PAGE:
This year's 630-nautical mile race, that starts on 26 December, will see some of the world's biggest and fastest yachts sail out of Sydney and head south to Hobart. Sailing as a demonstration entry will be the super-yacht Mari-Cha III, a 44.5-metre, carbon-fibre ketch whose mast barely fits under the Sydney Harbour Bridge.
The owner, billionaire Bob Miller, has decided to test the yacht in the race before 2000 when there will be a Superyacht Division. The A$40m (pounds 16m) Mari-Cha III, outfitted like a luxury five-star hotel rather than a stripped- down racing yacht, set a monohull transatlantic record of nine days in 1998.
"If we have a shot at the Sydney-Hobart record we will go for it. With a steady beam reach we could get to Hobart well inside two days," Miller said. The race record of two days 14 hours seven minutes and 10 seconds was set by the maxi Morning Glory in 1996.
The Dutch entry Nokia, a round the world racer, has been allowed to race under Whitbread 60 class rules, which will allow the boat to use water ballast equivalent to the weight of 30 crew over the windward rail for stabilisation in strong winds.
"Although we are smaller than the big maxis we carry a big rig and will be sailing under Whitbread 60 rules," co-skipper Michael Spies said. "That allows us to pump up to 2,500 litres (550 gallons) of water ballast in and out of the boat, and from port to starboard tanks when tacking to windward. That can mean having an extra 2,500kg of weight to windward or 30 guys on the weather rail - a huge advantage."
If the wind is on the beam, Nokia has a good chance of snatching honours. But the Sydney-Hobart is notorious for fickle conditions, ranging from terrifying storms to dead calm.
The real favourites are the big maxis. Australian entry Brindabella, which won line honours in 1997 and came second in 1998, has had an impressive season and starts as favourite. Second favourite is Wild Thing, an Australian yacht designed specifically for the Hobart race.
Launched a month ago and designed by the former America's Cup skipper Iain Murray, the pocket maxi Bumblebee V is also considered a real contender. But for its American owner, John Kahlbetzer, the thrill of sailing Bumblebee V to Hobart is in doubt after an accident while racing off Sydney Heads on Monday. In squally conditions, Kahlbetzer was thrown across the boat, headbutting a winch, to leave a gaping head wound.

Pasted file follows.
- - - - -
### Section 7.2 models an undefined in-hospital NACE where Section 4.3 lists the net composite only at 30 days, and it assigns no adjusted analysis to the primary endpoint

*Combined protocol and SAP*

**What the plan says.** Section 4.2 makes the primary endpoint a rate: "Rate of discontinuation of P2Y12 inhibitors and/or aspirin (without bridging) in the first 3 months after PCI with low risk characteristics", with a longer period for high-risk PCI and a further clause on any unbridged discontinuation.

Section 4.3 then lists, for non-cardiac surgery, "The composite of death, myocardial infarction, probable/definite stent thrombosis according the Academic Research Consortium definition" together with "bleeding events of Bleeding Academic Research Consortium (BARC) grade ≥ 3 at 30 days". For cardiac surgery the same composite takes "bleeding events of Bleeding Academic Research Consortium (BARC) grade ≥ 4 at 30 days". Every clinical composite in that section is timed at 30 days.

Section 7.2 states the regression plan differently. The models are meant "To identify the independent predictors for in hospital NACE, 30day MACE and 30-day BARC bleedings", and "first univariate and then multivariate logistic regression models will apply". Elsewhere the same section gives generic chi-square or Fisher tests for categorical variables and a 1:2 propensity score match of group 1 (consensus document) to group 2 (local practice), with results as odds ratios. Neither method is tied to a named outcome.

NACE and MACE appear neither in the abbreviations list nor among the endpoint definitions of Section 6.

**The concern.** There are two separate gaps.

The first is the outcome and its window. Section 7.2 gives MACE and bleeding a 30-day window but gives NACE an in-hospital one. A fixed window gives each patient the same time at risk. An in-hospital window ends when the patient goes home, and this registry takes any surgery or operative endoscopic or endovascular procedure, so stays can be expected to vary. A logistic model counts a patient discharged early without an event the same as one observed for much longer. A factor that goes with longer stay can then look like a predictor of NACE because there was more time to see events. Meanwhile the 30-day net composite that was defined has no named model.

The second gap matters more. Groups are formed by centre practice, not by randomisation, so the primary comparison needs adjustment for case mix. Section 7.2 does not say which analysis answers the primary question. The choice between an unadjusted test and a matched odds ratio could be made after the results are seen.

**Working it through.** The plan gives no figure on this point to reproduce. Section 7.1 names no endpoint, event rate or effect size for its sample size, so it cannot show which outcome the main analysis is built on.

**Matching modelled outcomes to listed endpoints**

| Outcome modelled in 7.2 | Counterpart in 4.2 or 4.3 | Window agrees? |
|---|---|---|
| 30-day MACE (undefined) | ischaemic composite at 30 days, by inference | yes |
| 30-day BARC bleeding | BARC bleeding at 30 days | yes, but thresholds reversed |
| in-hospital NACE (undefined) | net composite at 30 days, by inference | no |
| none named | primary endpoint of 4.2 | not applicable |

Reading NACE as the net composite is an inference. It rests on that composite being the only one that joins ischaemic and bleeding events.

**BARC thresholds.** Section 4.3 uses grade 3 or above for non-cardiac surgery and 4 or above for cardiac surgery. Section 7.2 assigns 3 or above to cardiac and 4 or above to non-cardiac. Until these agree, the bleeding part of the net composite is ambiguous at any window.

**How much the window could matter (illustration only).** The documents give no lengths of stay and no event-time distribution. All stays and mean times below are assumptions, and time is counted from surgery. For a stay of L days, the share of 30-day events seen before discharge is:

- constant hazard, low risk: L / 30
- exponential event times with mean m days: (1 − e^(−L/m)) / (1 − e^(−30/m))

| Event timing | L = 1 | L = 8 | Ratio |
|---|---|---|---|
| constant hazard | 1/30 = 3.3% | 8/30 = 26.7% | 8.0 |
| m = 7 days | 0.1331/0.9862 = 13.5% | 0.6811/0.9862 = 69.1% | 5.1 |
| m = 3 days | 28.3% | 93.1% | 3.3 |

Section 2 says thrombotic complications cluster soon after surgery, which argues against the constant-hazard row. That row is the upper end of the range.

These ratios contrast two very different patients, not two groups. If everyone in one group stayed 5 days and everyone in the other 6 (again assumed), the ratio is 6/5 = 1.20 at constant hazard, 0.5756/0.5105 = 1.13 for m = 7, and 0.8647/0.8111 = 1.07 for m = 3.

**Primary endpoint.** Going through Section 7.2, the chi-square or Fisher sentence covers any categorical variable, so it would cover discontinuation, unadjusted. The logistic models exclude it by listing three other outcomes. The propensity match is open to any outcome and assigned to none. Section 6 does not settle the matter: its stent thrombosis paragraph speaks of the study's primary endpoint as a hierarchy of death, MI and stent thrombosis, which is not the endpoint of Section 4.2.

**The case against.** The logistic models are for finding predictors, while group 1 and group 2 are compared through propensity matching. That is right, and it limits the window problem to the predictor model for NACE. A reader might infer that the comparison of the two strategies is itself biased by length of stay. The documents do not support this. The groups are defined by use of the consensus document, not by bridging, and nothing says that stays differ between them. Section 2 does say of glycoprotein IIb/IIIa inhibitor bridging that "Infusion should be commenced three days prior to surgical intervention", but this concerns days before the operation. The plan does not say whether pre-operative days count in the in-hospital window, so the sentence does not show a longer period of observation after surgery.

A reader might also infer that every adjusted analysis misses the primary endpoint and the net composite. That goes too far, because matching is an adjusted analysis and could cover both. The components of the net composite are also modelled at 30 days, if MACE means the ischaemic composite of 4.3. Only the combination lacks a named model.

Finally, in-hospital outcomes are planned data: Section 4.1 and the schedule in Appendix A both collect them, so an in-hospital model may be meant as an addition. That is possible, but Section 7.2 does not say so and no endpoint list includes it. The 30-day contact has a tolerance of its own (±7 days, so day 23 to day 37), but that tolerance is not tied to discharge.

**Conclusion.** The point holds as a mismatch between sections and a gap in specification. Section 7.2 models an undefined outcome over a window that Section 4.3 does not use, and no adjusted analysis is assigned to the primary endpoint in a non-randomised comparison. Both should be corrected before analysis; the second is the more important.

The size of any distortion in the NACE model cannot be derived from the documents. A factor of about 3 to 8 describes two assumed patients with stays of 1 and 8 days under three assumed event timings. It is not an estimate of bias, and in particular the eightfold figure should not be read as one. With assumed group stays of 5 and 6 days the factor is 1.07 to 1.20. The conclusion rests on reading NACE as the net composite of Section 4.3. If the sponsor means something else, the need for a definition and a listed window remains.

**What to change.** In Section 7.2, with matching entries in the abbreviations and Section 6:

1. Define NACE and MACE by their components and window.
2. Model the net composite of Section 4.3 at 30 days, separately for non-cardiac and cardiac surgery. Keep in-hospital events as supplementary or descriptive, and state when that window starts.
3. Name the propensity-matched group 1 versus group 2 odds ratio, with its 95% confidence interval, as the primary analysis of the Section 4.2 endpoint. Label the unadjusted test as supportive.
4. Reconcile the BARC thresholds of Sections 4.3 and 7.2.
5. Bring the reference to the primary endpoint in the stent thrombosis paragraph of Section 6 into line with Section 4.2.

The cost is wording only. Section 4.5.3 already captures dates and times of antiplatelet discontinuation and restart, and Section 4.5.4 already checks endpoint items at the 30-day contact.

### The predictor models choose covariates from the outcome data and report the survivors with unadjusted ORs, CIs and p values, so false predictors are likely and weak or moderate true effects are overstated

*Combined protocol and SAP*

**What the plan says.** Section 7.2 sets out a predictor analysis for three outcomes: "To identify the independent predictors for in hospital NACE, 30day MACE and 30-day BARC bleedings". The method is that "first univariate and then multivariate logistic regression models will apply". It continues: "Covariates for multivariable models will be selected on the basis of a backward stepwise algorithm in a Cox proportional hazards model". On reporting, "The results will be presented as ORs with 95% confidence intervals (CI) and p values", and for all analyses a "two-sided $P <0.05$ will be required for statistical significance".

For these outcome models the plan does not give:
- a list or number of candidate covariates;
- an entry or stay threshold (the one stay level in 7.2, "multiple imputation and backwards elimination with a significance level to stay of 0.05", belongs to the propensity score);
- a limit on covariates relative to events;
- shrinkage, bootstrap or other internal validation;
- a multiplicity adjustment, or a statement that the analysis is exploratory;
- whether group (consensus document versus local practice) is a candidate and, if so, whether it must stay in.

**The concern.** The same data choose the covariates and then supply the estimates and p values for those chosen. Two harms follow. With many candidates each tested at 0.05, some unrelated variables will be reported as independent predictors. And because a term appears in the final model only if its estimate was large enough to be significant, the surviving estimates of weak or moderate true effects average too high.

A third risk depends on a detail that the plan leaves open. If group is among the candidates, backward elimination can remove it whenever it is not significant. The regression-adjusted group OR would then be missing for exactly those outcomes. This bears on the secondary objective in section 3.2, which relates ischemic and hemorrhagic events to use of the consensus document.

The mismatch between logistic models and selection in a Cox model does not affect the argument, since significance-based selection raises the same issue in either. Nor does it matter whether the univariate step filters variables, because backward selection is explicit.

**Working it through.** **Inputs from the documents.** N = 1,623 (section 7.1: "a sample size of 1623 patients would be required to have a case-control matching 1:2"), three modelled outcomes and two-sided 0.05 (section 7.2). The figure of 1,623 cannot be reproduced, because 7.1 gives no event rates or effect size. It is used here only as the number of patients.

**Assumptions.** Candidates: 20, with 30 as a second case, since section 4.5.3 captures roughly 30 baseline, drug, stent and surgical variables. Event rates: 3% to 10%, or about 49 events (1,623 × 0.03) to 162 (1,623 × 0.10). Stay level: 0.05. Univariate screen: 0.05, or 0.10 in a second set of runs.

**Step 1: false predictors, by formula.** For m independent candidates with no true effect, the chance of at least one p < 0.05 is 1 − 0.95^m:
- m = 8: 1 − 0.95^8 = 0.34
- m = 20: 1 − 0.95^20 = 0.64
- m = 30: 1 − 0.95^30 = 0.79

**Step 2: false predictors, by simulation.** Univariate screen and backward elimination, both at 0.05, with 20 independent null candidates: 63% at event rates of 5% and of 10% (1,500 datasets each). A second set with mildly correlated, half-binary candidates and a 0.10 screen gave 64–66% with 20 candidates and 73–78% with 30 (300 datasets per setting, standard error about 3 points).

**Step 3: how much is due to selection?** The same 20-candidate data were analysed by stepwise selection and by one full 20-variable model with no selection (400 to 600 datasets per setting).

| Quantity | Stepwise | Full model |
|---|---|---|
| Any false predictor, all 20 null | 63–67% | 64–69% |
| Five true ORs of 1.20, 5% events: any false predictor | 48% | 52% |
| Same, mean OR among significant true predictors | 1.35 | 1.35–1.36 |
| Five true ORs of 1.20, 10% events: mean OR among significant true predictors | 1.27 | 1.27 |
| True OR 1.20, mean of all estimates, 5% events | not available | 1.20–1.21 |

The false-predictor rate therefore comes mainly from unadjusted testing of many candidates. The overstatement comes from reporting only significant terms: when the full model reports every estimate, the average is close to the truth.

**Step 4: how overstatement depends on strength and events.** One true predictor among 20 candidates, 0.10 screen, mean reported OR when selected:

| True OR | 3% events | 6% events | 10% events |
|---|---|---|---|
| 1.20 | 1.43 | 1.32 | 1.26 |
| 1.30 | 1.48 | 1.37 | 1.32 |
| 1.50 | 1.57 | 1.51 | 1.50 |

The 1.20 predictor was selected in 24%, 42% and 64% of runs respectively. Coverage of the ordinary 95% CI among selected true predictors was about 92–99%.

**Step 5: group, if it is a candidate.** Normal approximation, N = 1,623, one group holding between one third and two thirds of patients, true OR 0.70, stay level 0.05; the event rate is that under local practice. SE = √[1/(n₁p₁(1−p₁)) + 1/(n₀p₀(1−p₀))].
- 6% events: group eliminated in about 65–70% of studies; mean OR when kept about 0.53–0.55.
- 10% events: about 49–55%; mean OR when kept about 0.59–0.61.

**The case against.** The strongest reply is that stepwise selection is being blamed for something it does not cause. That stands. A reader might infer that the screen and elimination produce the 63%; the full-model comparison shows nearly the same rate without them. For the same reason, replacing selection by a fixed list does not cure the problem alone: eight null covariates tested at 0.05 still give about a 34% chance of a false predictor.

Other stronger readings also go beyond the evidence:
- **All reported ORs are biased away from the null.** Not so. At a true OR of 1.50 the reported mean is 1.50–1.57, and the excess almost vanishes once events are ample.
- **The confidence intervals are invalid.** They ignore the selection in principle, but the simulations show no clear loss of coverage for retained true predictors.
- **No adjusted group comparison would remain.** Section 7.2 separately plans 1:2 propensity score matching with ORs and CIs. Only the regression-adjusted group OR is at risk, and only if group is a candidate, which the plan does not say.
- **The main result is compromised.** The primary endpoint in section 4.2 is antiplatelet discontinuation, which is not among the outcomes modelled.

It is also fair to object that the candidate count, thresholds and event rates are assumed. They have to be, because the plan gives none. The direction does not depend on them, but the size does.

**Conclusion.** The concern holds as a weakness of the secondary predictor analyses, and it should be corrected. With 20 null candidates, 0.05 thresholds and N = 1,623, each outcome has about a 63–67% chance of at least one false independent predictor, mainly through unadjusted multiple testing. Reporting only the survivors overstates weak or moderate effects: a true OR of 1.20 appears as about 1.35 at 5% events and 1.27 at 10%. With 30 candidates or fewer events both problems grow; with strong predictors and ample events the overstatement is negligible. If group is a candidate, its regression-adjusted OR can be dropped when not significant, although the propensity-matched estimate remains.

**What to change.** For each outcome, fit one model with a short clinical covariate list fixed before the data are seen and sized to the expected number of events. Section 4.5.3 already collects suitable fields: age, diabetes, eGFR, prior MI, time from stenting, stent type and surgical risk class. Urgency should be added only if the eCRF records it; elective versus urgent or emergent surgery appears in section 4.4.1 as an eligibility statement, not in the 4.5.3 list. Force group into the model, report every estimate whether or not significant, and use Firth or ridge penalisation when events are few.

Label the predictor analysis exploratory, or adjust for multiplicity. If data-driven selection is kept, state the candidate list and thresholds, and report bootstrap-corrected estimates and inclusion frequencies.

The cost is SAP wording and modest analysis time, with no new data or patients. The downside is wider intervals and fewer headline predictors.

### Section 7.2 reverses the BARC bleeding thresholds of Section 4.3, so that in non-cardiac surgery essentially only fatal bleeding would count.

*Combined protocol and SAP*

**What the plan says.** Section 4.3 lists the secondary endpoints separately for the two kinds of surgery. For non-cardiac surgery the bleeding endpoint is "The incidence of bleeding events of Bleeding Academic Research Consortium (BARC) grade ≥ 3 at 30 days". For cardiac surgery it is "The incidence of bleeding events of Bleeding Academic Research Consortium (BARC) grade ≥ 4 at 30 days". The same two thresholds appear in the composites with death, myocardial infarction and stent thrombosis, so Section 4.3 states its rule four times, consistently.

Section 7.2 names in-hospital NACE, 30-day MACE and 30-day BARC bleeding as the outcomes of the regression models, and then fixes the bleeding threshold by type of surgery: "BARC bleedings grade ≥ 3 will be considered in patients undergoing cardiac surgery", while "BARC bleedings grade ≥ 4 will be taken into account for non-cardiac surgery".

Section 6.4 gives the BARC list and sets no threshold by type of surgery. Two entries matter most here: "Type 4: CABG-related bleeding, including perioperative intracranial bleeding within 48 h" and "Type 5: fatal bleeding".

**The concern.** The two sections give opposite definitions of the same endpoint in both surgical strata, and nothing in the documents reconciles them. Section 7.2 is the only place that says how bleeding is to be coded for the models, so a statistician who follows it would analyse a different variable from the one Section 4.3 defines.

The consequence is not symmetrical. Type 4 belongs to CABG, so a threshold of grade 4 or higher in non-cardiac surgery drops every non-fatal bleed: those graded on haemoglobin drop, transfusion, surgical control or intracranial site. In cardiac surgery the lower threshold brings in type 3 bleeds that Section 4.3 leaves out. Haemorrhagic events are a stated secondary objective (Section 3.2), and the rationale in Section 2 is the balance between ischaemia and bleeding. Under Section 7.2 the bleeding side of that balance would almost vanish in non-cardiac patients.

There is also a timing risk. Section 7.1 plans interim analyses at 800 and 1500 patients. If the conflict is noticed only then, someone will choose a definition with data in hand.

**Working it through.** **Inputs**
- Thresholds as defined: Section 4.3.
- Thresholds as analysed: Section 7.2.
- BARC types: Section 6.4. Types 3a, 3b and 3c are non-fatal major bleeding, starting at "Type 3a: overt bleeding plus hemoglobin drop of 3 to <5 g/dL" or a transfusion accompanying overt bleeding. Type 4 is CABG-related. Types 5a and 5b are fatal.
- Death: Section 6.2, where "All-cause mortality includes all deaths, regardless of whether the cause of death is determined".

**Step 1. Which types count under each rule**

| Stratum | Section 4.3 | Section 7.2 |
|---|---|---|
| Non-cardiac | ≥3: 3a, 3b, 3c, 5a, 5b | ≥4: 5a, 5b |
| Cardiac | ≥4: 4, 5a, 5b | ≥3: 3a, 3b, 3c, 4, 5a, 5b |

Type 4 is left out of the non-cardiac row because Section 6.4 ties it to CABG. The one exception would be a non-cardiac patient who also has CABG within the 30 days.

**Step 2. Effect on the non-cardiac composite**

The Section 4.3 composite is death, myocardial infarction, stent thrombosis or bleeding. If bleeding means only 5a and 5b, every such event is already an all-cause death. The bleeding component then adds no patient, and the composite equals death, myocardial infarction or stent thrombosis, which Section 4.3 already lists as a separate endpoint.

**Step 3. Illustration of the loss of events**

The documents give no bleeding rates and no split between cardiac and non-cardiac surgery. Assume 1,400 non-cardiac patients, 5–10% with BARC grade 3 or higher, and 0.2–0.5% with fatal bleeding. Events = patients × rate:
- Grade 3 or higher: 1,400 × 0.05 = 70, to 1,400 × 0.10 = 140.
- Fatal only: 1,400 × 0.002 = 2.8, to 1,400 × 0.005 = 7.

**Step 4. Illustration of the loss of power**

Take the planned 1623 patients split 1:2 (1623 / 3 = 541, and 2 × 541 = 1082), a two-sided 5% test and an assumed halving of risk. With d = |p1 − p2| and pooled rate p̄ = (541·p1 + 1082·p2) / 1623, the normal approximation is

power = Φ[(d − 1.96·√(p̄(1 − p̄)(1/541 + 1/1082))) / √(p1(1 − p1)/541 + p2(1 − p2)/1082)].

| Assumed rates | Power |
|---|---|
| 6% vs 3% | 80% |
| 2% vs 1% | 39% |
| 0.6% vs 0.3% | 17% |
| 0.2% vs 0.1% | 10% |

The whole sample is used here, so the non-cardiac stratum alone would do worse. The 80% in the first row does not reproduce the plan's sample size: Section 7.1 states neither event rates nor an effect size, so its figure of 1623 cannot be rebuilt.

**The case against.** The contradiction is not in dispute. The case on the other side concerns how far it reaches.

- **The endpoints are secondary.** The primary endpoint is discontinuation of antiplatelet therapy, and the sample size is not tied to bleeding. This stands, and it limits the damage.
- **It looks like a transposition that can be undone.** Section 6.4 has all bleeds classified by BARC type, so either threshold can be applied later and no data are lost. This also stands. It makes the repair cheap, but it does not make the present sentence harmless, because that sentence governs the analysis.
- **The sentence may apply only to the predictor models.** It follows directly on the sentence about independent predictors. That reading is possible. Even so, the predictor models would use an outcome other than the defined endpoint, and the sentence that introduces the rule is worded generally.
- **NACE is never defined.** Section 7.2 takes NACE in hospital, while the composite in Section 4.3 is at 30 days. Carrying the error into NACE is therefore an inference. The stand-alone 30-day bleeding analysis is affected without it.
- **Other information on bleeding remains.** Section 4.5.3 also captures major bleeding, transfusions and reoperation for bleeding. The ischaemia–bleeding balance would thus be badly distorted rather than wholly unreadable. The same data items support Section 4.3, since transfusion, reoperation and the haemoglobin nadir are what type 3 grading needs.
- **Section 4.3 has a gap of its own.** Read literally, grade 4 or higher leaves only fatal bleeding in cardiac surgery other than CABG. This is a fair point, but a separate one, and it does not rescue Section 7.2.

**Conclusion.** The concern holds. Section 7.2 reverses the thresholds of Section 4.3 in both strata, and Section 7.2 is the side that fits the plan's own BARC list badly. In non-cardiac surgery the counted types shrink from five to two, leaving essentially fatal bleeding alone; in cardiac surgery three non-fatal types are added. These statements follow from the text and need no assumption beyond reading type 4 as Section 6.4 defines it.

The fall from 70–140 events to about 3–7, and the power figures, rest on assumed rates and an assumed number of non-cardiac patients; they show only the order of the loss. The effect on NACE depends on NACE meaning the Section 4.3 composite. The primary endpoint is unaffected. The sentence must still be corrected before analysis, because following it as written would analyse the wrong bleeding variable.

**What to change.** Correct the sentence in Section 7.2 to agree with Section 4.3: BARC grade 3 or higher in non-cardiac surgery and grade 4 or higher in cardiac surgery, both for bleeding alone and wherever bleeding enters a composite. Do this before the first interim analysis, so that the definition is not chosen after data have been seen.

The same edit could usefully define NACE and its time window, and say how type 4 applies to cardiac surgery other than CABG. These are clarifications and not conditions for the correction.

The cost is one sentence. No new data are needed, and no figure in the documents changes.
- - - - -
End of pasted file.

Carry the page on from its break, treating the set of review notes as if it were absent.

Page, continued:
The 1999 Sydney-Hobart fleet is down to 82 boats from the 115 that set sail last year, with many sailors preferring to celebrate the New Year on the tranquil Sydney Harbour.
"What we have lost in numbers we have gained in quality. It is the best [fleet] in some years," said Hugo van Kretschmar, commodore of the race organiser, the Cruising Yacht Club of Australia.
In Auckland, Dennis Conner sold a spare place on his America's Cup boat, Stars & Stripes, for US$98,100 (pounds 61,000) through an Internet auction. Now Paul Cayard and his AmericaOne team are trying the same novel fund- raising approach. But so far the Cayard name does not seem to have quite the same cash value as Conner. With less than 24 hours until the bidding closes, the price yesterday was just US$45,100 for the privilege of taking the "17th man" position on Cayard's boat.
The America's Cup rules allow for a crew of 16 sailors and one passenger, known as the "17th man", who rides in the back of the boat. The 17th man must be approved by the event organisers as someone who cannot contribute to the sailing of the boat, and during the actual race is not allowed to speak to the crew.
The AmericaOne auction is being conducted by one of the new sponsors recently signed by AmericaOne, the internet portal company Lycos.
The team spokesperson, Gina von Esmarch, confirmed that bidding opened at US$40,000 on December 14, and had reached US$45,100, with bidding due to close in New York last night.
The package includes business class airfares and luxury hotel accommodation, and the winner gets a one-race ride on AmericaOne during the Louis Vuitton Cup semi-finals.Reuse content